You see the reason I am inspired to send this to you is this – two of my children are reading your books at the moment (this actually translates to I am reading them with their help). My daughter, in year 5, read all the Treehouse books, some by herself (BIG deal for me/us/her!!) and now we are reading your version of Macbeth. I do not like Macbeth, and had to work really hard to motivate myself to read it with her. But I have started, she loves it, loves reading different parts with me, a little like acting (she likes drama!)

So thankyou for writing your books, all the different types you do and the little silly bits you put in that make it fun. I love it when we find something my children want to read, they love being read to, always have (in fact I still read to my teen). But anything that inspires them to try and read by themselves is even better.

Please keep them coming,
Natasha

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I see you  five-years-old   kindergarten big smile, lunch box, back-pack too large counting to 20 seems impossible all is still right w...

NSW Mum's Red Letter

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I see you 
five-years-old  
kindergarten
big smile, lunch box, back-pack too large
counting to 20 seems impossible
all is still right with the world…

I see you
six-years-old  
year one
tries to read
not clicking?
why can’t he remember page to page?
‘Never mind, he’ll catch up’
everything still seems okay…

I see you
seven-years-old 
year two
who still persists
I am told
‘He 
can’t 
read.
It’s okay... More reading at home.’
Is there still time?

I see you
eight-years-old 
year three
‘refusing’ to write
testing, reading programs, no answers, eye checks, tutoring, hearing check, IQ assessment… no answer
could it be dyslexia? 
‘NO! 
just not bright’ 
things are starting to crack…

I see you
nine-years-old 
year four
disliking school
hiding, crying, under the desk 
work never finished - if started
Teacher life line: ‘dyslexic signs’
but where to now?
self-esteem is plummeting

I see you
ten-years-old 
year five
struggling everyday
speech therapy 
An answer then?
‘No, definitely not dyslexia’
something is at least working

I see you
eleven-years-old 
year six
almost whole again
amazing teacher
adjustments, understanding, encouragement 
best year 

I see you 
twelve-years-old 
year seven
excited
are you prepared, please be prepared
more testing
I see you 
weary, anxious, down, done
phone call, meeting, email… nothing
I tell them
diagnosis: dyslexia, dysgraphia, anxiety
phone calls, emails… nothing
I tell them 
diagnosis: dyslexia, dysgraphia, anxiety, underlying depression
phone calls, emails, meeting… nothing
I tell them 
diagnosis: dyslexia, dysgraphia, anxiety, underlying depression,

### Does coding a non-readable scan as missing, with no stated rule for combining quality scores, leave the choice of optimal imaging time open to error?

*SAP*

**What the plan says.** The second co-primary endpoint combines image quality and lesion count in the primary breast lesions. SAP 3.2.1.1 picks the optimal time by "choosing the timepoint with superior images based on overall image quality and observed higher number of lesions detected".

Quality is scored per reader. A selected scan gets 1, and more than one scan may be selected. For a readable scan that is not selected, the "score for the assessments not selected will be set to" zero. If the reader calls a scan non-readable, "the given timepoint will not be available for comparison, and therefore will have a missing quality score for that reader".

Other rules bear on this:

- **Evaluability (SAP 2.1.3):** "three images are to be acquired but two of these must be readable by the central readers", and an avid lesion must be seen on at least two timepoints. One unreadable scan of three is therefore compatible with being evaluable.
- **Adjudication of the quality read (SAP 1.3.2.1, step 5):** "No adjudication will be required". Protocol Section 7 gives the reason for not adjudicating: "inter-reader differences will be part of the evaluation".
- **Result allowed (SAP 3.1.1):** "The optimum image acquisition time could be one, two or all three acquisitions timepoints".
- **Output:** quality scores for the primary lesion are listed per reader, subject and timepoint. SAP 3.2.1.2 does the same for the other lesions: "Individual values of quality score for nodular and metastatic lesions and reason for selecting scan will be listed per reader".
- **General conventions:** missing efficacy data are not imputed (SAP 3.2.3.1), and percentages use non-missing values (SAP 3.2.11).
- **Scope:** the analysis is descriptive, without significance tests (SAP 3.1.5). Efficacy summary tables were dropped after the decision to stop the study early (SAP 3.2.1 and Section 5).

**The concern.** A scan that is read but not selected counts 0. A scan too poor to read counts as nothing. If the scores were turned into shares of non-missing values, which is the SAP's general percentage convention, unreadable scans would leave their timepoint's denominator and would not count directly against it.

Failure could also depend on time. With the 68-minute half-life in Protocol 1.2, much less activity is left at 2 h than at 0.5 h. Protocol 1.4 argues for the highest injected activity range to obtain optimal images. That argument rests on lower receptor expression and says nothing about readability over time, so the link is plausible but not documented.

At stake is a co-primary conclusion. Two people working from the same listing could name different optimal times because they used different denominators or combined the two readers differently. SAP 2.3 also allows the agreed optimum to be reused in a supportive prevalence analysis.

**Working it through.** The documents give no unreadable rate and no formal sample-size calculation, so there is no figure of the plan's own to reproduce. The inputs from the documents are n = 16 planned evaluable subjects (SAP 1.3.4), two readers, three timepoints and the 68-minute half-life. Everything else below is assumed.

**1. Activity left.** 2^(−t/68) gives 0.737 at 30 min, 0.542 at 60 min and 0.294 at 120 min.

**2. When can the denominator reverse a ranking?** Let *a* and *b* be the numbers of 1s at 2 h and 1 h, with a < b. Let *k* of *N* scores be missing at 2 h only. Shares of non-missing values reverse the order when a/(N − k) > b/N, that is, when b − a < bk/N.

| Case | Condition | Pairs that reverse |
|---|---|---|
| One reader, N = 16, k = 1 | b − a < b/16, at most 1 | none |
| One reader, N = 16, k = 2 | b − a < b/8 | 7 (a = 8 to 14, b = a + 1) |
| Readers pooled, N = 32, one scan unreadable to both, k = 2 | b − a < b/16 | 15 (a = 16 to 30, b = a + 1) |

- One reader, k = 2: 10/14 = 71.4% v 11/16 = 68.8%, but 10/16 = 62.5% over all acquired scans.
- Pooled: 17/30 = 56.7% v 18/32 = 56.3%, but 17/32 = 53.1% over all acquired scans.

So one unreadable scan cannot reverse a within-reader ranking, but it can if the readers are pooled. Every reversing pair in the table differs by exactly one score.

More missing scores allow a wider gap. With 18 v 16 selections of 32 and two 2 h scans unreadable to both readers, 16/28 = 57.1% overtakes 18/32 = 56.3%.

self-harm…

now can they see?
now have they heard?
now will they learn? 
now will they listen?

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Hon. Susan Close MP, State Education Minister Hon. Jay Weatherill MP, Premier Hon. Simon Birmingham MP, Federal Education Minister My Na...

Bill's Red Letter

00:05:00 Code Read Dyslexia Network 1 Comments

Hon. Susan Close MP, State Education Minister
Hon. Jay Weatherill MP, Premier
Hon. Simon Birmingham MP, Federal Education Minister

My Name is Bill Hansberry. I, and many others make a living working with children who are being let down by a school system that is failing at the one important task that the voting population would expect it could achieve – teaching all children how to read.

I only started to believe that 1 in 5 kids struggling to read was actually a problem when I left school teaching and began working in my own business as a specialist dyslexia teacher. Before that, like many of my colleagues, I just accepted that it as normal that about one in five children will always struggle to read. I accepted it as normal that there would be no help for these kids who thought and spoke like other kids, but for some reason, read very slowly and inaccurately and spelled awfully and fell further and further behind, seeing their educational opportunities diminish as they went. It wasn’t just me who thought his was normal. As a specialist in behaviour management within the state government system, I, like my colleagues, ignored the obvious link between poor literacy attainment and poor behaviour (defiance, work refusal, disruptive behaviour, aggressive behaviour, bullying, assaulting peers, assaulting teachers, leaving school grounds, drug taking at school etc.). We just focused on behaviour and ignored the very obvious links between reading failure and behaviour at school.

Eight years earlier, I remember being interviewed for a year seven teacher position at a prestigious private college. The interview was going well and then one of the panel asked “Bill, can you explain your understanding of how children learn to read?” I had nothing. My mouth went dry, my face went red and after a few moments that felt like an eternity I said “I don’t know”. I hadn’t forgotten, I just didn’t know. My four-year Bachelor of Teaching and Bachelor of Education studies at the University of South Australia had left me completely unable to answer this question. I got the position despite the fact I knew nothing about how brains knew to read. The damage I did because of my ignorance is hard to think about, even now.

The year is now 2016. South Australia is bottom of the country in NapLan reading attainment. Spin the data whichever way you like but we are doing very badly. Mr Weatherill, despite what you say, our Education system is not state of the art or cutting edge. We are ignoring the most vulnerable learners in our system and leaving them to fail. The facts are inescapable. Australia has slipped to 27th in the PIRLS international rankings for year 4 readers (2011). Numbers of critical behaviour incidents in SA schools are rising sharply. Our teachers feel less safe than they have ever felt in their places of work. DECD still allows schools to spend millions of taxpayer dollars on non-evidence based reading programs. Undergraduate teachers still spend less than 5% of their time focused on learning to teach children to read and dyslexia remains an unfunded learning disability in schools. Can you decode this situation? Are you able to comprehend what is going on here?